Lorraine (Colour Complements) has a wonderful line of hand-dyed threads and blogs regularly. She shared a couple of hearts designed by Sue Dulle that you can download for free. The hearts use threads from Colour Complements. Very pretty. https://colourcomplements.com/2019/11/hearts-for-hospice-needlepoint-colour-complements-embroidery-threads.html and at https://colourcomplements.com/2019/12/hospice-hearts-hand-dyed-threads-colour-complements.html

The Enriched Stitch, a needlepoint store in Wilton, CT has provided a free stitch guide for this heart at http://astheneedleturns.com/rhodes-heart-stitch-along-with-suzie/ which you can do with any variety of colors and threads.

There is an ANG Correspondence Course, Hearts of Gold, with Michele Roberts available at https://www.needlepoint.org/page/2020HeartsofGold. I obtained the booklet when ANG Cyberpointers offered it and am really glad I did. This is an extensive resource with so much more than just designs for hearts or teaching bargello patterns. This also covers:

  • Adding non-Bargello stitches.
  • How to achieve color separation through tints and shades of gold and light refraction.
  • Regular and consistent patterns, twilled, graduated, and staggered patterns.
  • Combining different patterns laterally, even if twilled or graduated.
  • Exposed and covered burden work.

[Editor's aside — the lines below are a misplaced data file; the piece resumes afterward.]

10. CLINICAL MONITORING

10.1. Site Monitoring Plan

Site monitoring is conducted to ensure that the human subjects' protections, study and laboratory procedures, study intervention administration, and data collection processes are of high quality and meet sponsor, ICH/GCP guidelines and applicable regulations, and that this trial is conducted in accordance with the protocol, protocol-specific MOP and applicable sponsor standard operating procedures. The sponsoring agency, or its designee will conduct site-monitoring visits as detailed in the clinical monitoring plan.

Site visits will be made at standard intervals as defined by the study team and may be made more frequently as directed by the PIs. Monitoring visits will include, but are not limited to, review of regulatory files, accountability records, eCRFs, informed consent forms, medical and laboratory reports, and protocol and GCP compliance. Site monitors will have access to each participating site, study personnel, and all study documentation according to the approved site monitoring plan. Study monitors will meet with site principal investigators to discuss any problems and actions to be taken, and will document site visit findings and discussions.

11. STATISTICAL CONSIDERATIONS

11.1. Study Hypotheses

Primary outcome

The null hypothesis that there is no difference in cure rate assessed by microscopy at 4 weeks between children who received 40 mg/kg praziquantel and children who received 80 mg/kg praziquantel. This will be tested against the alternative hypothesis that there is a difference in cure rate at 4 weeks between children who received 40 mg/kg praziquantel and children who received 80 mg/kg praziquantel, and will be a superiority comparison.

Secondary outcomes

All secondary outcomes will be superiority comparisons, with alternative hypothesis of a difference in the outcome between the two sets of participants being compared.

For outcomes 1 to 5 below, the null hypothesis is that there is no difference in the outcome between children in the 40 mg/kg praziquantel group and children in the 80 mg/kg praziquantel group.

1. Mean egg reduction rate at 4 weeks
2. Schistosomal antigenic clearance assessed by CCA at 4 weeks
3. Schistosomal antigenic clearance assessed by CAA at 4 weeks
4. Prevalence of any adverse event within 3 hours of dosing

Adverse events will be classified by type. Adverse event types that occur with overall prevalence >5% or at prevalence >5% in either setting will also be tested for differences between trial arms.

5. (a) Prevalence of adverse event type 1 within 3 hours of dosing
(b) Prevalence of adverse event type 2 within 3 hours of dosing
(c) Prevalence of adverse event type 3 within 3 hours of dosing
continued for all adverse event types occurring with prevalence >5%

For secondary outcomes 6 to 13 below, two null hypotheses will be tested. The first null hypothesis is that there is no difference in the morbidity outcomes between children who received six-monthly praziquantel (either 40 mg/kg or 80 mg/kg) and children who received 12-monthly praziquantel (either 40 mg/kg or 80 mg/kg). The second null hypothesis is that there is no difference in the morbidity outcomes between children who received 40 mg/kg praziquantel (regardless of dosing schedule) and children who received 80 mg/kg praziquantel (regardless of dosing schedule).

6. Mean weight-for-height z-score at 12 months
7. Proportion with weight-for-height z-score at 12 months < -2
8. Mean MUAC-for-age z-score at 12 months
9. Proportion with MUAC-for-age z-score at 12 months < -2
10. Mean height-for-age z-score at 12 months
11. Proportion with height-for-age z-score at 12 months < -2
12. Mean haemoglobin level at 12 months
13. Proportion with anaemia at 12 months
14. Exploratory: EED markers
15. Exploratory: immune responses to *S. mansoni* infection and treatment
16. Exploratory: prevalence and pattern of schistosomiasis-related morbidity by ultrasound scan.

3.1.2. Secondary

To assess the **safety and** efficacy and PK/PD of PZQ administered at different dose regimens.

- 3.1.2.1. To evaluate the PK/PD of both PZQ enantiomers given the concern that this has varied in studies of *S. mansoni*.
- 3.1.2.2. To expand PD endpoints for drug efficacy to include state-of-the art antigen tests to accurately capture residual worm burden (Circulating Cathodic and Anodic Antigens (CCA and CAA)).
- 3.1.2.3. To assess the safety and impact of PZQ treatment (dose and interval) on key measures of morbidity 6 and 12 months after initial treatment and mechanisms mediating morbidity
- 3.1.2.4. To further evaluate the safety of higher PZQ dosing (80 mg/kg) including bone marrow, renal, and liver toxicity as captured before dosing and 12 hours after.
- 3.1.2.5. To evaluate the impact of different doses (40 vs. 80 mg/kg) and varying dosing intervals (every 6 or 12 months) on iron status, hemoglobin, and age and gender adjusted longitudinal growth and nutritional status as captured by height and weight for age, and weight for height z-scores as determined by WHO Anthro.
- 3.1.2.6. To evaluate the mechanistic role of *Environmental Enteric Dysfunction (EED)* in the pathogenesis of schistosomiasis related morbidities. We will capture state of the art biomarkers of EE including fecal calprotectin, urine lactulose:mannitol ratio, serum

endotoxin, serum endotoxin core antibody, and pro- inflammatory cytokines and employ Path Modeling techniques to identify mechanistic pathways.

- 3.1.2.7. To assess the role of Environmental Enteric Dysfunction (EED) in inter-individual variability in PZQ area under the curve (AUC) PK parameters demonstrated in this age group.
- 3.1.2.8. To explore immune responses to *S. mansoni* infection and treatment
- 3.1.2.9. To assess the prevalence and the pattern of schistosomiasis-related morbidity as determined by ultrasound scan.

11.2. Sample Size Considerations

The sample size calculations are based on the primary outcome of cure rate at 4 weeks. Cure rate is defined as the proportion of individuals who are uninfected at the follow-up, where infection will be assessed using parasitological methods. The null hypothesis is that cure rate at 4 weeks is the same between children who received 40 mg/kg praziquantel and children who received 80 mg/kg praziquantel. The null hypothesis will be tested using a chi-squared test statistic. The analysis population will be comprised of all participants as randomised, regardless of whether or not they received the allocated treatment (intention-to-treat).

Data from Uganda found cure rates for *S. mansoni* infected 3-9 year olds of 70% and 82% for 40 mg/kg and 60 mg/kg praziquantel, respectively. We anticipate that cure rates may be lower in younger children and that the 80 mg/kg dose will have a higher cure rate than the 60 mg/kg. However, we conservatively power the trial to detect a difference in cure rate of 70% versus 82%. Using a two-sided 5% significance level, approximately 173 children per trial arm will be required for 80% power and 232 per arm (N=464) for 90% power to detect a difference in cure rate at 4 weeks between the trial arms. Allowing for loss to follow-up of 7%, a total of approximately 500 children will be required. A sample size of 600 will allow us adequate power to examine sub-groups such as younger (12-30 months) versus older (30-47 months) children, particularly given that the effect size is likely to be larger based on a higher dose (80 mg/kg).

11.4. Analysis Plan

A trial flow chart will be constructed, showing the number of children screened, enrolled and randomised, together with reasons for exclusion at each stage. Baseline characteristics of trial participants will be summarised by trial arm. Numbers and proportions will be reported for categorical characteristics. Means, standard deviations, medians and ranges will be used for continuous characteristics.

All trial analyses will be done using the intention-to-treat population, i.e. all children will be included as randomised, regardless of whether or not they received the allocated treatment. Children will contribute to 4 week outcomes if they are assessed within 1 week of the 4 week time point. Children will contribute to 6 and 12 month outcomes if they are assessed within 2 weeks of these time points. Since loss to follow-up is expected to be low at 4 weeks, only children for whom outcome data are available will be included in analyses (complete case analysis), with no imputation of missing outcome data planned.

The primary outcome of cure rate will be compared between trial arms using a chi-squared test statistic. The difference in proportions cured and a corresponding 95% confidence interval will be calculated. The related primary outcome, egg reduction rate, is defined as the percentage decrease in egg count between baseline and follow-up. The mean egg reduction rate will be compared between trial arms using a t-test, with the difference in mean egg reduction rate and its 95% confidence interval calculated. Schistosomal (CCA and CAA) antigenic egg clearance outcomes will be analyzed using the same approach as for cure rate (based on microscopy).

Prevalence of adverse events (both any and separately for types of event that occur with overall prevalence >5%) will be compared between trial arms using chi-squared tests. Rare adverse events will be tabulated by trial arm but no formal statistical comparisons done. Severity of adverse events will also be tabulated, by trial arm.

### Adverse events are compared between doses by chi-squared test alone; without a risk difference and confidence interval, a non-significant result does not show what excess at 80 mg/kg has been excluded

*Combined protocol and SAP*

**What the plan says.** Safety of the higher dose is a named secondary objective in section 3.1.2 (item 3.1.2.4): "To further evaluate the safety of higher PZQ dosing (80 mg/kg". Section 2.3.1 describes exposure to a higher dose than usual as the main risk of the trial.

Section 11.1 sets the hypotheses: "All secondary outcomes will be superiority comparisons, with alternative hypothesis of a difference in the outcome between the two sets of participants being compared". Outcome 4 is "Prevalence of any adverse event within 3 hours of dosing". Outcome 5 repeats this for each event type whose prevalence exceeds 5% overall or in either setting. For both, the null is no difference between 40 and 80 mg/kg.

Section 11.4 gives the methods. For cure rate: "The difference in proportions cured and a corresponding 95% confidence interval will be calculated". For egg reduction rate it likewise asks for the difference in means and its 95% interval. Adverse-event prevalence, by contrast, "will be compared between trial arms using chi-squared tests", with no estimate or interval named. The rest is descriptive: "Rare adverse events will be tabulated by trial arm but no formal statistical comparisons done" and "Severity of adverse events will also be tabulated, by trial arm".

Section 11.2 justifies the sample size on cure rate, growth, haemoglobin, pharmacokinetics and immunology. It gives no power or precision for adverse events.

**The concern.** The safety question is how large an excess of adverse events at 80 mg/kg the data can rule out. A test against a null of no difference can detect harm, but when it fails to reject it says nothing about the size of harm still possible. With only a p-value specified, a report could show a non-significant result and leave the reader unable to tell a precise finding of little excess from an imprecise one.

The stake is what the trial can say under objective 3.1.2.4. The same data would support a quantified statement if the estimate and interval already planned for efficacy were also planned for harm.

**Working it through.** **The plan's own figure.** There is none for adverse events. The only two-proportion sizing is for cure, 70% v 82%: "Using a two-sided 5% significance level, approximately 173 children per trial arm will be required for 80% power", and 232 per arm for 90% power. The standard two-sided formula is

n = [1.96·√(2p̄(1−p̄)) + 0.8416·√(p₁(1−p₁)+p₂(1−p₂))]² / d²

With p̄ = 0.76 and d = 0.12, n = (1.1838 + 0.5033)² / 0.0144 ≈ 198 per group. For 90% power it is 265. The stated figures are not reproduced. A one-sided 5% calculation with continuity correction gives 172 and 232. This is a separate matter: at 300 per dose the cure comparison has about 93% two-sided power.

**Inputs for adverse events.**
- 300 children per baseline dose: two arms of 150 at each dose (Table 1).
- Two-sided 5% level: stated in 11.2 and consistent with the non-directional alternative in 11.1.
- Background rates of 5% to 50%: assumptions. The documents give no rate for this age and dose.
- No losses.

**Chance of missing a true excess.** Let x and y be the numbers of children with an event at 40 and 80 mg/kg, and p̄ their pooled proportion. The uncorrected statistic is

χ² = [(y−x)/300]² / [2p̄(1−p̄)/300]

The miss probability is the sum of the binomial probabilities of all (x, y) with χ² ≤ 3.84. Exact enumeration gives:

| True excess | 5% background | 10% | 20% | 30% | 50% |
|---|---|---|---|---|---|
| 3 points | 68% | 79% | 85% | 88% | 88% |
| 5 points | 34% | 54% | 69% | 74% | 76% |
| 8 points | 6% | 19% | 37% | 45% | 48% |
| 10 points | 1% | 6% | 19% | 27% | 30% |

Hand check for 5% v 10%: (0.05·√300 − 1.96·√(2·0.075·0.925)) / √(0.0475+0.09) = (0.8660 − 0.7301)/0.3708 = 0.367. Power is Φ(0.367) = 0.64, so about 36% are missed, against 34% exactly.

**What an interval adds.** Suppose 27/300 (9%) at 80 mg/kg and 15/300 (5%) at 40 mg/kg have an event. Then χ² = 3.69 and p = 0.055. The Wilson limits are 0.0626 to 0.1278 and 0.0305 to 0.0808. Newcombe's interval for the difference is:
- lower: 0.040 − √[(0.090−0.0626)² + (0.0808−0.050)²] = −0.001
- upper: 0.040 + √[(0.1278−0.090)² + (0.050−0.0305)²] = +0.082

• Instructions on finishing and how to do beaded cording.

Free from DMC, there’s a bargello heart (https://www.dmc.com/us/bargello-heart-pattern-9007135.html) and a beauty should have you an expert in French Knots by the time you are done (uses just 2 colors but blended into each randomly). https://www.dmc.com/us/love-dots-pattern-9007137.html Both are great stash busters!

Hopefully, we can stay healthy (remain inside and isolated as much as possible), move/stretch (try seated stretches with Mike at https://youtu.be/ZTXfdk0G4Y4), be productive (clean/organize even if just an hour a day), manage stress and anxiety (https://www.cdc.gov/coronavirus/2019-ncov/prepare/managing-stress-anxiety.html), get rest, and get a lot of stitching done.


4 Comments so far
Leave a comment

What a great blogpost, Melita! Thanks for sharing all those heart designs with us. There are times when a small project is just what I need, especially if I can use supplies already on hand! Sue

Comment by suesci

Yes, Sue, small is good. And, small is fun to try new stitches. These hearts are such great stash busters!

Comment by melitastitches4fun

Hi Melita. Thank you so much for posting all these details in one blog. I too have Hearts of Gold from Michele Roberts–another wonderful resource. Sandy Arthur is also offering Hearts A-Z on her blog at no charge (they may need to be enlarged).

Comment by brendasneedlepointstudioblog

Thanks Brenda. Sandy’s project looks fun too. Thanks for mentioning it.

Comment by melitastitches4fun